How much evil throughout history could have been avoided had people exercised their moral acuity with convictional courage and said to the powers that be, “No, I will not. This is wrong, and I don't care if you fire me, shoot me, pass me over for promotion, or call my mother, I will not participate in this unsavory activity.”
- Joel Salatin
BMC was started by a Church of the Brethren man, Martin Rock, who had worked for the Mennonite Central Committee (MCC) for nearly a decade. His tenure at MCC was abruptly terminated in 1977 after he was anonymously outed as a gay man. It was a traumatically disruptive period in his life, although one positive outcome was that it afforded him more time to do the hard organizing and work that accompanied the early years of BMC. Part of Martin’s commitment was to foster conversation and build understanding within the church so that what happened to him would be less likely to happen to others.
It is now more than four decades later, and MCC’s discarding of lgbtq people continues unabated. It is a practice that not only disrupts individual lives; it is also increasingly petulant and needlessly cruel.
Over the course of the 41 years since Martin’s firing, ignorant caricatures of who lgbtq people are have crumbled as courageous people have come out and made their lives visible. Serious Biblical scholarship has challenged the casual use of “clobber passages” to demonize lgbtq lives. Responsible science has fully eroded claims of criminality or mental illness. Justice minded courts have knocked down gratuitously punitive laws. Compassionate electorates have insisted upon greater equality. Increasingly, it is only those who cling to an obdurate religious ideology who fuel the rejection and judgment that functions to uphold practices of violence and harm that makes life so difficult for queer people.
Let us be clear. Those who apply to work or volunteer for MCC are overwhelmingly there because they have a faith-based vision of a kinder, more just and caring world. They are individuals who are willing to give of themselves for the well-being of others. They want to contribute to the betterment of the world as an expression of their faith and commitment to God. We are all enriched by their service.
People often learn a lot about themselves while serving in MCC. Sometimes people even fall in love there. For non-lgbtq people, this is an occasion of rightful joy that is usually acknowledged and celebrated by those associated with MCC. For queer people, however, these same feelings incite fear and an awful uncertainty. The BMC office has received far too many calls over the years from desperate MCC volunteers who lives have been shattered by an accusation, followed by a demand to pack up their things and be gone. It is an experience of deep shame, humiliation and disruption. For many, it also an involuntary outing to parents and family that can have terrible future ramifications.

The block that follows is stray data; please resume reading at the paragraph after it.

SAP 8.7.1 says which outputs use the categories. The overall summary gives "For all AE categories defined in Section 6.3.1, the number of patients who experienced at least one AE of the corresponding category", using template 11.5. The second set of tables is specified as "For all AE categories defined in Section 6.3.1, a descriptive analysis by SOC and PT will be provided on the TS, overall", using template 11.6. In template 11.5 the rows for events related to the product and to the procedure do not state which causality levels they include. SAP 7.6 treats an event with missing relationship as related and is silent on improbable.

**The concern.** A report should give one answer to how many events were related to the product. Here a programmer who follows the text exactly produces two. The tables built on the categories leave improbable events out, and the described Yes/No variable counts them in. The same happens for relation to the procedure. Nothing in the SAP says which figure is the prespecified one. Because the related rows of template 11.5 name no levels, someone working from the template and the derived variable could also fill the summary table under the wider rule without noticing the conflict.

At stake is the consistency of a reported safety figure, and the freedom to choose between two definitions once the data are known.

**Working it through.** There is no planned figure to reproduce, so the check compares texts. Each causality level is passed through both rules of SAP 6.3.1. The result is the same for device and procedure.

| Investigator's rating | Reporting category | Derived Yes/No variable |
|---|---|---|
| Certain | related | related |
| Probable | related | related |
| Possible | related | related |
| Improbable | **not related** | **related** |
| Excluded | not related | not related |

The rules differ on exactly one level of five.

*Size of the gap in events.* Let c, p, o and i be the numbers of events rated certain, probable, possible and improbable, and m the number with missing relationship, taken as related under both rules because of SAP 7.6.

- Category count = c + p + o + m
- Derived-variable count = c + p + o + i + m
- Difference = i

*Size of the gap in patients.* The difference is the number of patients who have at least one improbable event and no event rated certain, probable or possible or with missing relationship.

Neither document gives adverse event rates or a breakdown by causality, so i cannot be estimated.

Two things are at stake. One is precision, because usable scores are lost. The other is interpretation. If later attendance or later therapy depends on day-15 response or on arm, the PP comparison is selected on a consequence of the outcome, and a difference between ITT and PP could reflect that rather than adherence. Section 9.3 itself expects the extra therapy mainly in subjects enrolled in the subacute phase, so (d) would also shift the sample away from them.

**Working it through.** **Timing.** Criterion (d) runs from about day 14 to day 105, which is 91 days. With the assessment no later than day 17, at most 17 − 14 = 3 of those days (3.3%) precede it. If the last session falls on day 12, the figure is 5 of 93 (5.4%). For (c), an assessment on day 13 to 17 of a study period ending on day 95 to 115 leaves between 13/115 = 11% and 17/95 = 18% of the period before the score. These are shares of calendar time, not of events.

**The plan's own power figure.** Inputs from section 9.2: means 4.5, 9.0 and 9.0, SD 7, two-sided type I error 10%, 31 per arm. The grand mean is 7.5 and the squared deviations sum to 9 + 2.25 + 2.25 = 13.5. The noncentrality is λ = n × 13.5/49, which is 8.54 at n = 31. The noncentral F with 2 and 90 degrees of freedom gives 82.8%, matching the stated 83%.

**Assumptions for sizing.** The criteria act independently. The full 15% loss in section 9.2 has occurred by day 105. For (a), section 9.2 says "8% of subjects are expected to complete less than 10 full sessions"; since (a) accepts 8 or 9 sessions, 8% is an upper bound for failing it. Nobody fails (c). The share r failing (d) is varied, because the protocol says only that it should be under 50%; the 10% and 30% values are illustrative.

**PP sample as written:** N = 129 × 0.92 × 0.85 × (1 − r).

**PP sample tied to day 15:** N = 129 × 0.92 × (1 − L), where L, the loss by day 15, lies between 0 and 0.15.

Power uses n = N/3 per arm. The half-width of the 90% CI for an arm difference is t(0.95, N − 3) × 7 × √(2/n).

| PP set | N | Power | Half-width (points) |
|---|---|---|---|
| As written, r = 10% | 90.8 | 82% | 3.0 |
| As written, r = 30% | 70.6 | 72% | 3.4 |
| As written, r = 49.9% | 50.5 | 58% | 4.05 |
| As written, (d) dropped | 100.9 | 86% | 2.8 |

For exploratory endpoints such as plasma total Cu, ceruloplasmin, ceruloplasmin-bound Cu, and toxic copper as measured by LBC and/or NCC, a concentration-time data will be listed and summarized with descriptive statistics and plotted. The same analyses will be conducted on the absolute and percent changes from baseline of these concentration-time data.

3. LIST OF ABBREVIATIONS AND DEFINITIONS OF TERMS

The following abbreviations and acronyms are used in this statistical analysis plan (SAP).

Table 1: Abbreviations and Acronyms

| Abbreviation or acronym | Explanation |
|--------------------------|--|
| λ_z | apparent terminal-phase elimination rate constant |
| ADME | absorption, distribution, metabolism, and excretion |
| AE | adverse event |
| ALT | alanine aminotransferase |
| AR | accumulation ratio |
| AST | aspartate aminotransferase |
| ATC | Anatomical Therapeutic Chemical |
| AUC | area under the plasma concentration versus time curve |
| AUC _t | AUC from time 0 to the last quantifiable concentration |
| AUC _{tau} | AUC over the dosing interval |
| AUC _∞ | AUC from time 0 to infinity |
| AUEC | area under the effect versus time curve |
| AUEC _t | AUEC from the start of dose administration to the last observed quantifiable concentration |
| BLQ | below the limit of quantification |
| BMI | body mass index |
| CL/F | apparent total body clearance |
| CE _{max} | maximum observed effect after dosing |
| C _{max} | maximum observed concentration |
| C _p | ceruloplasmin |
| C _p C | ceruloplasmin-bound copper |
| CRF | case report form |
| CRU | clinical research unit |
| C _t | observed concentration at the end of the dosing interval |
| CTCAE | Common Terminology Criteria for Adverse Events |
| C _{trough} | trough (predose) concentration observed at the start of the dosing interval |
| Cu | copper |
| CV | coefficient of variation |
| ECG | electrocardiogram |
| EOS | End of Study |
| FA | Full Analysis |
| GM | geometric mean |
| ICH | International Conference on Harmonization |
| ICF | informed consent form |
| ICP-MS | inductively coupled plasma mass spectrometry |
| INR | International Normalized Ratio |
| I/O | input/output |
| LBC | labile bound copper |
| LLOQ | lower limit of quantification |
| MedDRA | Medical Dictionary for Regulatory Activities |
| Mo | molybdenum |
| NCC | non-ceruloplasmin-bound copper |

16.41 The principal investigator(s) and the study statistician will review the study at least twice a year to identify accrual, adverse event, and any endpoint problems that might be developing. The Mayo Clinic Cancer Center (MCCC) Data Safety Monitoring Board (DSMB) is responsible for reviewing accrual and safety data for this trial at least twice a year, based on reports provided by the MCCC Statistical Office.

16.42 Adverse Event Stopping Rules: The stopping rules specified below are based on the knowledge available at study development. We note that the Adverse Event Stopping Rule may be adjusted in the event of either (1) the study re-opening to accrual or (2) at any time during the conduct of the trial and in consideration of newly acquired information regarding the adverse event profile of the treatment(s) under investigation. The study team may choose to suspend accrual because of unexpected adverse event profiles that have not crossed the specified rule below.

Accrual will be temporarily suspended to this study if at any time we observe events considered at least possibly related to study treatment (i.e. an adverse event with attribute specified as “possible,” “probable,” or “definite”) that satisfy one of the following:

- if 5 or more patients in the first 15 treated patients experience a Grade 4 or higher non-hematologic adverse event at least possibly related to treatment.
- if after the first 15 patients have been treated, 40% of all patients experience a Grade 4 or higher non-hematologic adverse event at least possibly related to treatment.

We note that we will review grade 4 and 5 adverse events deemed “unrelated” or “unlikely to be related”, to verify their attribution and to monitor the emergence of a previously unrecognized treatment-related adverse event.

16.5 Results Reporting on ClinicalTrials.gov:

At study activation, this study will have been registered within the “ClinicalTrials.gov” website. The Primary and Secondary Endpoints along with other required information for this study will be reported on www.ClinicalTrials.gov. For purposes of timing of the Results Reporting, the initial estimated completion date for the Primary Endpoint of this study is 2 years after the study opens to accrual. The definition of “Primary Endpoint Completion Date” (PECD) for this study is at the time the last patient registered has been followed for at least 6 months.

It is time for this to stop.
Almost no one believes that the leadership of MCC take any kind of personal delight in enforcing rules that cause so much harm to lgbtq individuals. If you ask them, they often express regret for their actions, and I believe them. However, they also state that to do otherwise is to risk the fragile alliance that includes conservative Mennonites who threaten to withdrawal their money and support should lgbtq people be treated the same as non-lgbtq people. Queer people are deemed expendable.
Recently, a group of MCC volunteers and staff in Canada initiated a petition questioning MCC practices of discrimination and bias. In a relatively short period, they garnered over 430 signatures and numerous letters from past and present MCC workers. Representatives presented those materials directly to the MCC Canada Board, a curtesy denied by the US Board. At the joint US/Canada MCC Board meeting where human resource policy is decided, the board opted to do essentially nothing to alter the situation. Those who are lgbtq remain uniquely vulnerable, fearful, and subject to the capricious whims of exclusively straight leadership.
Everywhere, young adults are leading the struggle to change complacent and complicit systems that have been exquisitely designed for the benefit of some and the detriment of many. It is an exciting moment in history that offers new possibilities for a better world. Overwhelmingly, today’s young adults understand that discrimination based upon sexual orientation or gender identity is wrong. They took the lead in organizing this effort and, offered the MCC Board a unique opportunity to do something novel for the sake of a different future where the dignity of all, queer people included, is protected and valued. The board blew it. Sadly, the “unsavory activity” will continue.
Former BMC volunteer Katie Hochstedler often commented, “It takes a lot of work to be an oppressor.” She’s right. One must be constantly vigilant, prepared to do distasteful things, and be willing to live with the knowledge that you have harmed another. MCC has a beautiful mission that includes sharing God’s love and compassion and working for peace and justice. For the sake of its own future, it is time for MCC to make this real for lgbtq people.